What could be better: Like a lot of books for dads, this one gives a pretty stereotypical view of the man as sex-obsessed and kind of clueless. It would be nice to see a book give guys a little more credit than that.
What to Expect When Your Wife Is Expanding: A Reassuring Month-by-Month Guide for the Father-to-Be, Whether He Wants Advice or Not
By Thomas Hill
This parody of everybody’s favorite pregnancy manual is laugh-out-loud funny. Each month-by-month chapter begins with a list of “What Your Wife Will Be Complaining About” and includes a priceless section entitled “A couple of things to say to let her know you’re caring, sensitive, and up on the required reading.” This slim volume is a great antidote to the saccharine earnestness and concern of most pregnancy books—and you’ll both find it funny. Plus, as with all the best humor, there’s more than a little truth here.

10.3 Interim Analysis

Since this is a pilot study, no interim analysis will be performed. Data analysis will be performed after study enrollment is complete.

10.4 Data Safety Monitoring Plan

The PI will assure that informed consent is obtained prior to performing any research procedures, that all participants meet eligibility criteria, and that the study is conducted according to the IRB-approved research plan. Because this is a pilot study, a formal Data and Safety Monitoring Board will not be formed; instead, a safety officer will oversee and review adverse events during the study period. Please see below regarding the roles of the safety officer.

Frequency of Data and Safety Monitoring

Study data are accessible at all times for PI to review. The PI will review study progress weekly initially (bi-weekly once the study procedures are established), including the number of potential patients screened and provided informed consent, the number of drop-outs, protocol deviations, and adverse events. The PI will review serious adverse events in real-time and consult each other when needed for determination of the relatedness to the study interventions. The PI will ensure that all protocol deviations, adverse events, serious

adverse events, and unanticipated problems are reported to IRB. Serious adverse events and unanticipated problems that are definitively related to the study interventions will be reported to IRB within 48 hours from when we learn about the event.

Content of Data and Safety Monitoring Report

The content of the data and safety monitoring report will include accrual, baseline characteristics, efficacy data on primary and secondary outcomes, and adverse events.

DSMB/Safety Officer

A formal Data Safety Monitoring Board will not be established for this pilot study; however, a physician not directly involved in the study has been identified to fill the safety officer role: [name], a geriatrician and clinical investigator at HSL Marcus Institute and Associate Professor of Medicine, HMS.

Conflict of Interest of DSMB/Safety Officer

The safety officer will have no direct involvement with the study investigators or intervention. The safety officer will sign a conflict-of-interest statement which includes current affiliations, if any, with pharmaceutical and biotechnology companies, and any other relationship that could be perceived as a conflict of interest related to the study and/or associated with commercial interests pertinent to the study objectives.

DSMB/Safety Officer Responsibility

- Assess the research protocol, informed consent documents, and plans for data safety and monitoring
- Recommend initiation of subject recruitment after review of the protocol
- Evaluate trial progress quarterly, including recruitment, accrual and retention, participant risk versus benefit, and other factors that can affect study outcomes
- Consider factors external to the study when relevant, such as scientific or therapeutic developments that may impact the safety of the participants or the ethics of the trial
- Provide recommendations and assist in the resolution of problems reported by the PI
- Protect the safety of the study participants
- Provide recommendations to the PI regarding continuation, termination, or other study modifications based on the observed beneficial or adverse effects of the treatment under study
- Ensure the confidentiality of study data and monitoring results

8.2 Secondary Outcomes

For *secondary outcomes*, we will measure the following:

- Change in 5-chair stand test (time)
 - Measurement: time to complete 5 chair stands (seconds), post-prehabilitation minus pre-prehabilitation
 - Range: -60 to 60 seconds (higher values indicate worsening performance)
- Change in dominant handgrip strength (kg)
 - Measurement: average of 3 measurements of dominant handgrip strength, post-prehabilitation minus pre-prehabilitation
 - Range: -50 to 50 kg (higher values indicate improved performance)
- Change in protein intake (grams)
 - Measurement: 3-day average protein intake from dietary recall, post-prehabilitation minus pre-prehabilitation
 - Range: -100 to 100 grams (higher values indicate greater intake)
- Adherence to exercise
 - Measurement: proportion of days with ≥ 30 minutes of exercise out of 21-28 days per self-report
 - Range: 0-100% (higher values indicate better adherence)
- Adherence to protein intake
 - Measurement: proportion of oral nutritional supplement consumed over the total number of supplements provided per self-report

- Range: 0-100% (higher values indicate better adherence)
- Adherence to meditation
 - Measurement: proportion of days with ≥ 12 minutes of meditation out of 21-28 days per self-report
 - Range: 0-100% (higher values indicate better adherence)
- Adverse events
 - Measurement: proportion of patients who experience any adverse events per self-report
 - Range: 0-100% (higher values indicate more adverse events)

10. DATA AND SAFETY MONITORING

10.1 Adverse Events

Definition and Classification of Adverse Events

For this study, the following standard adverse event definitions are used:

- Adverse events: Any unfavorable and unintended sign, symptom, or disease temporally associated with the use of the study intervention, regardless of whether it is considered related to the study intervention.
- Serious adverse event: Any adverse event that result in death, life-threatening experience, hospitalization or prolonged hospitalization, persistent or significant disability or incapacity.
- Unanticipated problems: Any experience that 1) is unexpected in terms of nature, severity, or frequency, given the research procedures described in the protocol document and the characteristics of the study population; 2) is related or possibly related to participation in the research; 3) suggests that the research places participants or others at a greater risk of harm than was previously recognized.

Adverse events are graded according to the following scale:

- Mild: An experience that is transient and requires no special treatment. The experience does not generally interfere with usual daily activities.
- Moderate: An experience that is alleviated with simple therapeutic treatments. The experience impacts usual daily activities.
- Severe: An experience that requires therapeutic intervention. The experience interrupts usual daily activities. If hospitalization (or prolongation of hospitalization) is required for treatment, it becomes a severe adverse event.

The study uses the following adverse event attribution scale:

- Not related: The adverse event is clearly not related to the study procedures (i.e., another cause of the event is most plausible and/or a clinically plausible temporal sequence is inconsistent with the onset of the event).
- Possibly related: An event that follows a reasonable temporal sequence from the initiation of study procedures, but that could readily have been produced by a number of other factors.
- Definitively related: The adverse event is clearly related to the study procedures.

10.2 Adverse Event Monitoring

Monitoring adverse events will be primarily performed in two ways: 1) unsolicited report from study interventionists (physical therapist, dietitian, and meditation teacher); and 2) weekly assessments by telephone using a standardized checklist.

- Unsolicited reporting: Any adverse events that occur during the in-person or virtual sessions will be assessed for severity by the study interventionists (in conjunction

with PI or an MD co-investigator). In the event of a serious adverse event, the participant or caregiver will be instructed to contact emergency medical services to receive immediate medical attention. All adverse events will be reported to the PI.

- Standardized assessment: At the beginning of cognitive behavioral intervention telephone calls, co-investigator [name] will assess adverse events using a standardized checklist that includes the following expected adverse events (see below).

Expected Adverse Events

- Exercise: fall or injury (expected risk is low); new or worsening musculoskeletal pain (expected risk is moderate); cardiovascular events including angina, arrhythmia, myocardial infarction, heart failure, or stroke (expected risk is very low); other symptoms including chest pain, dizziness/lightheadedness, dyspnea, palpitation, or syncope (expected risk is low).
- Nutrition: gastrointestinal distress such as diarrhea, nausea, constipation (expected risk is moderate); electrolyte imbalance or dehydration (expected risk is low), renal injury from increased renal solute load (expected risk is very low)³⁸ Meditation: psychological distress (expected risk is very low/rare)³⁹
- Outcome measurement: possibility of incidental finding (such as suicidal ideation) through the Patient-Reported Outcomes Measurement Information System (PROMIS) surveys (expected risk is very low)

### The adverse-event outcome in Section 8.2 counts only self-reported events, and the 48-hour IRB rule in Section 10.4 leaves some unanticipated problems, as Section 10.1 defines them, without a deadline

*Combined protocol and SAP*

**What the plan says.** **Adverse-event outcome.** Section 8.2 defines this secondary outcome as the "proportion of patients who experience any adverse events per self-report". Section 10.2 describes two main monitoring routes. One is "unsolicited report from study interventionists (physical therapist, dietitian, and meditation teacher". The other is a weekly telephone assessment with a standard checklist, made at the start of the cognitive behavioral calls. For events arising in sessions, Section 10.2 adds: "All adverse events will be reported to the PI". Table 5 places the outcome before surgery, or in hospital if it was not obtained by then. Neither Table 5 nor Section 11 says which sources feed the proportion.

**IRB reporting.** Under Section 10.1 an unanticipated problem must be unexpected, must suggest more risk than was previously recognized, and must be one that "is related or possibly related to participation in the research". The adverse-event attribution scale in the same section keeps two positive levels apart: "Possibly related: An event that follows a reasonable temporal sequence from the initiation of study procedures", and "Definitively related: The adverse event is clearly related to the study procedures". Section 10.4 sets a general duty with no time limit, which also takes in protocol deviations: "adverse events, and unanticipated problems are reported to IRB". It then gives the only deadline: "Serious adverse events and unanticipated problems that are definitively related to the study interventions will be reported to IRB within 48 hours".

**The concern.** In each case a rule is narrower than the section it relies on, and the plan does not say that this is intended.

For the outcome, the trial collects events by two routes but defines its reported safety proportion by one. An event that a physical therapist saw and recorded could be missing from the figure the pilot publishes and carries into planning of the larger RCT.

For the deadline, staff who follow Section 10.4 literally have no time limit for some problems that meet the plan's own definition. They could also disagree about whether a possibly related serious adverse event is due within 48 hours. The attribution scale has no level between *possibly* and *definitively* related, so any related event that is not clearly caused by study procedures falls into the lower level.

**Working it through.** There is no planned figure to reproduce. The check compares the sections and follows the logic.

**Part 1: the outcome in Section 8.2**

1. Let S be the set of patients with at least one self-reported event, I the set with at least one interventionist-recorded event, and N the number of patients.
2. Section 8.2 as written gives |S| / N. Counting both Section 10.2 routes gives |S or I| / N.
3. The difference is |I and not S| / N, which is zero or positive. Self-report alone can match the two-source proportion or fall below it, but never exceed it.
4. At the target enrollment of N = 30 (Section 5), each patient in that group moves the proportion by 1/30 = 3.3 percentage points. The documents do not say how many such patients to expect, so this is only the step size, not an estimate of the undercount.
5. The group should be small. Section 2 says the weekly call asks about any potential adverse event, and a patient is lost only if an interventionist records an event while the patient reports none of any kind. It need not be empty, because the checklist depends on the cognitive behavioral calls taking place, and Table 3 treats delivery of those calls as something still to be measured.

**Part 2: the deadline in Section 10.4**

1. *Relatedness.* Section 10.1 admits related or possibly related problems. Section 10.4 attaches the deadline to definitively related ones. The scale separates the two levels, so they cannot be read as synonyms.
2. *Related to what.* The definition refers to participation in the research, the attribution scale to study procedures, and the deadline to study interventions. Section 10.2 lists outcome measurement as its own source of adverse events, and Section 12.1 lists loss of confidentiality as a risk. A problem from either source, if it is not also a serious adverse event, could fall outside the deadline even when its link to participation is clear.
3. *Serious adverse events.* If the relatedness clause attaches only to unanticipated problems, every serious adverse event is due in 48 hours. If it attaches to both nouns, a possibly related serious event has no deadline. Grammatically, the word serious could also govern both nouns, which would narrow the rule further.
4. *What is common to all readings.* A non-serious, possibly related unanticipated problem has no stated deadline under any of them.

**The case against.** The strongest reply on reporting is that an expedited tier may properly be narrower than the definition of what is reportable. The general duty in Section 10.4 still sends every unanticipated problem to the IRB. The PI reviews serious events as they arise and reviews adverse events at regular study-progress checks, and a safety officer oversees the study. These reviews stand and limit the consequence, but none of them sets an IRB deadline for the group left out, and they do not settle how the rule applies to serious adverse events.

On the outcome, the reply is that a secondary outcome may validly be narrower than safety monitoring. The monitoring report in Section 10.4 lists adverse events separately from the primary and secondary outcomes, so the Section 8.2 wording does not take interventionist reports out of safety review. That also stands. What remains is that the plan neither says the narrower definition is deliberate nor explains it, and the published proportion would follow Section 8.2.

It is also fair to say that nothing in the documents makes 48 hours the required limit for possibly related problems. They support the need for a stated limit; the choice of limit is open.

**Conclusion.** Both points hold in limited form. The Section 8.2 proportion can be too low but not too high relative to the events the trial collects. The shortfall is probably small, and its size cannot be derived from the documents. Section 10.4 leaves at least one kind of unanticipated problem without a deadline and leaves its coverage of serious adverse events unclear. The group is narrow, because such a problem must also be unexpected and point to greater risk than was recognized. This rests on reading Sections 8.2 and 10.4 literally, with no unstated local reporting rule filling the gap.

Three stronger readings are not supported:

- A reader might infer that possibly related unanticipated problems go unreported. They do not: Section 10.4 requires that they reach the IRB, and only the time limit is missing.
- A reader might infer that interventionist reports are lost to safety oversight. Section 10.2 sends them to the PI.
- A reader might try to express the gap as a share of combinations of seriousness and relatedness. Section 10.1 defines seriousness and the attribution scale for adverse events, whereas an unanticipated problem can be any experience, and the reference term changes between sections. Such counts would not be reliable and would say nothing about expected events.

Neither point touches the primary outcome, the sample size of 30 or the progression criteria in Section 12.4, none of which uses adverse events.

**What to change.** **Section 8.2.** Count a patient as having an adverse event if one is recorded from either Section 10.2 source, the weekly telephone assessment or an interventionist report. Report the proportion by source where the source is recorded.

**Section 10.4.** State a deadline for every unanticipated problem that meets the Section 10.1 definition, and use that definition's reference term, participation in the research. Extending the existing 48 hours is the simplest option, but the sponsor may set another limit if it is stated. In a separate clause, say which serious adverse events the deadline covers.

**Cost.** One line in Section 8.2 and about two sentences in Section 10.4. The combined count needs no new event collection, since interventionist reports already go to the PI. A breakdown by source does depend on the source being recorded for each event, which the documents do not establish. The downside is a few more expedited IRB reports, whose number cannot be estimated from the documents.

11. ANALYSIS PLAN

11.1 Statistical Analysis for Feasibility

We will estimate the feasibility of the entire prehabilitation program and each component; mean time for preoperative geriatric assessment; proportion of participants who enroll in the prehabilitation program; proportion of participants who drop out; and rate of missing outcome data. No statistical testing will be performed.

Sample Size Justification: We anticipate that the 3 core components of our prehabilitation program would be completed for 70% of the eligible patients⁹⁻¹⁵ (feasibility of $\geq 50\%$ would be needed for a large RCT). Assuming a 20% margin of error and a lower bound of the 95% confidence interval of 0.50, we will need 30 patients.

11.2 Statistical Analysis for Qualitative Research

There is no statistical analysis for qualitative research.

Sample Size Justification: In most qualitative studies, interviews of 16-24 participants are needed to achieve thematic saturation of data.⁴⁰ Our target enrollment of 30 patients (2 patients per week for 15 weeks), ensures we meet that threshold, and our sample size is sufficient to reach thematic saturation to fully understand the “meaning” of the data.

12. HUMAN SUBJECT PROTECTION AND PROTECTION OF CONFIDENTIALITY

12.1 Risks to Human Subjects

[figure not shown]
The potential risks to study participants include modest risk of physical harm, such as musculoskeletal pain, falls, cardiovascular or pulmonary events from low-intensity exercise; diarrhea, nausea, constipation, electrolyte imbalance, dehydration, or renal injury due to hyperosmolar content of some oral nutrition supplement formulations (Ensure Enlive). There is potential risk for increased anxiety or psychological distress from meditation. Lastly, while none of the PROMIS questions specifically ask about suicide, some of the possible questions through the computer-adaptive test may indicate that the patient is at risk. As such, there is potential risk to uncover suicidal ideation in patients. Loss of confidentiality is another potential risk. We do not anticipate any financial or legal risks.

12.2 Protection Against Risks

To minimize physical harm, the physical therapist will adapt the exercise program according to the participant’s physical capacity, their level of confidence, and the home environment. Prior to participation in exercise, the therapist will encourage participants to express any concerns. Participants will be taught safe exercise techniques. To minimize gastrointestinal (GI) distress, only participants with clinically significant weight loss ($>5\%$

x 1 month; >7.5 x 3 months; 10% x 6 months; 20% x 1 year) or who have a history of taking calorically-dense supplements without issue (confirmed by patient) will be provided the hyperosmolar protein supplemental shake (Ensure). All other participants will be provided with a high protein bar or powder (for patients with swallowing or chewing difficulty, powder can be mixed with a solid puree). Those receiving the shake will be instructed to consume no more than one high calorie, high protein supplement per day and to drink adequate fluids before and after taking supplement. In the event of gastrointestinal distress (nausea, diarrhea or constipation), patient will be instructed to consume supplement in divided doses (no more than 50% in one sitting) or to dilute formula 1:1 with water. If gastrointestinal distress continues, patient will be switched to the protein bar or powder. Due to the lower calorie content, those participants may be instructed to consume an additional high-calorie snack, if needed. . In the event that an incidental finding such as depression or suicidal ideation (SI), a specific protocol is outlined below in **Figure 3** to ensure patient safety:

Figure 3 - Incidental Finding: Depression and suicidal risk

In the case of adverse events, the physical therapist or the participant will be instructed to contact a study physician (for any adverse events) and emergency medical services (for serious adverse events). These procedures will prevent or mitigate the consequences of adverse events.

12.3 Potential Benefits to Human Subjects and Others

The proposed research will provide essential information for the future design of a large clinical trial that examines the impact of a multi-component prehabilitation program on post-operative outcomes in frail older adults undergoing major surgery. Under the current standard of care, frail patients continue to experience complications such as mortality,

Standout feature: A crib sheet of what to say—and not to say—during each stage of labor.
What could be better: Though the book is clearly the labor of an involved, witty, and real father, there’s still room for the occasional mushy passing thought.
150 Tips and Tricks for New Dads: From the First Feeding to Diaper-Changing Disasters—Everything You Need to Know to Be a Great Father
by Vincent Iannelli
The author is a pediatrician with a lot of hefty credentials, so you can expect to find reliable tips on all aspects of feeding and caring for your baby. But he’s also a dad, and he writes with compassion about what that means and how to define your own role as father. This isn’t one of those joke-filled books you’ll read once and forget. It has plenty of guidance and wisdom you’ll return to again and again as your baby grows.
Standout feature: Easy to find what you’re looking for, and easy to read and understand.
What could be better: At 208 pages, it’s a little too short to cover “everything you need to know to be a great father.”
Also check out:
- The New Father: A Dad’s Guide to the First Year by Armin Brott
- Fathers and Babies by Jean Marzollo
- Finding Time For Fatherhood by Bruce Linton, Ph.D.